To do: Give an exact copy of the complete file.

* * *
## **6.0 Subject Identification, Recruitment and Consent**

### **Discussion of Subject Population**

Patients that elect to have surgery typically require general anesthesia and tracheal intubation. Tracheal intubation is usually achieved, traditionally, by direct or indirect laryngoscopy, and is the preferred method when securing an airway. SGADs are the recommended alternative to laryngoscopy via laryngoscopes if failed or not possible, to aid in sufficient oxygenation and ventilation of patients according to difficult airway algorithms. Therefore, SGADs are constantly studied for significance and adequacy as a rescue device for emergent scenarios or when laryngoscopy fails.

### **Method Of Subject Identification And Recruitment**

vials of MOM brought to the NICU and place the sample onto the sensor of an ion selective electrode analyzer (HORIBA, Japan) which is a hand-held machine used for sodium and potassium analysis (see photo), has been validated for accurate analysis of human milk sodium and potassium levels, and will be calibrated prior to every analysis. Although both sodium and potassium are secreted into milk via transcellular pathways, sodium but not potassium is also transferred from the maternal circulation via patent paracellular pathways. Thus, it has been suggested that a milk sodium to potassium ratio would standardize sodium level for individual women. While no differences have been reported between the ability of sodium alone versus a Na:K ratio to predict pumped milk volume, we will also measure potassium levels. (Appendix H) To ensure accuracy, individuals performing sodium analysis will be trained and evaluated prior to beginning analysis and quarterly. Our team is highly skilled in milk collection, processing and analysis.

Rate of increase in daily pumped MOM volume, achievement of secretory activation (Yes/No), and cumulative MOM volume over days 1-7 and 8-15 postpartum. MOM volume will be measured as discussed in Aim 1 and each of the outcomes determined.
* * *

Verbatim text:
## **6.0 Subject Identification, Recruitment and Consent**

### **Discussion of Subject Population**

Patients that elect to have surgery typically require general anesthesia and tracheal intubation. Tracheal intubation is usually achieved, traditionally, by direct or indirect laryngoscopy, and is the preferred method when securing an airway. SGADs are the recommended alternative to laryngoscopy via laryngoscopes if failed or not possible, to aid in sufficient oxygenation and ventilation of patients according to difficult airway algorithms. Therefore, SGADs are constantly studied for significance and adequacy as a rescue device for emergent scenarios or when laryngoscopy fails.

### **Method Of Subject Identification And Recruitment**

vials of MOM brought to the NICU and place the sample onto the sensor of an ion selective electrode analyzer (HORIBA, Japan) which is a hand-held machine used for sodium and potassium analysis (see photo), has been validated for accurate analysis of human milk sodium and potassium levels, and will be calibrated prior to every analysis. Although both sodium and potassium are secreted into milk via transcellular pathways, sodium but not potassium is also transferred from the maternal circulation via patent paracellular pathways. Thus, it has been suggested that a milk sodium to potassium ratio would standardize sodium level for individual women. While no differences have been reported between the ability of sodium alone versus a Na:K ratio to predict pumped milk volume, we will also measure potassium levels. (Appendix H) To ensure accuracy, individuals performing sodium analysis will be trained and evaluated prior to beginning analysis and quarterly. Our team is highly skilled in milk collection, processing and analysis.

Rate of increase in daily pumped MOM volume, achievement of secretory activation (Yes/No), and cumulative MOM volume over days 1-7 and 8-15 postpartum. MOM volume will be measured as discussed in Aim 1 and each of the outcomes determined.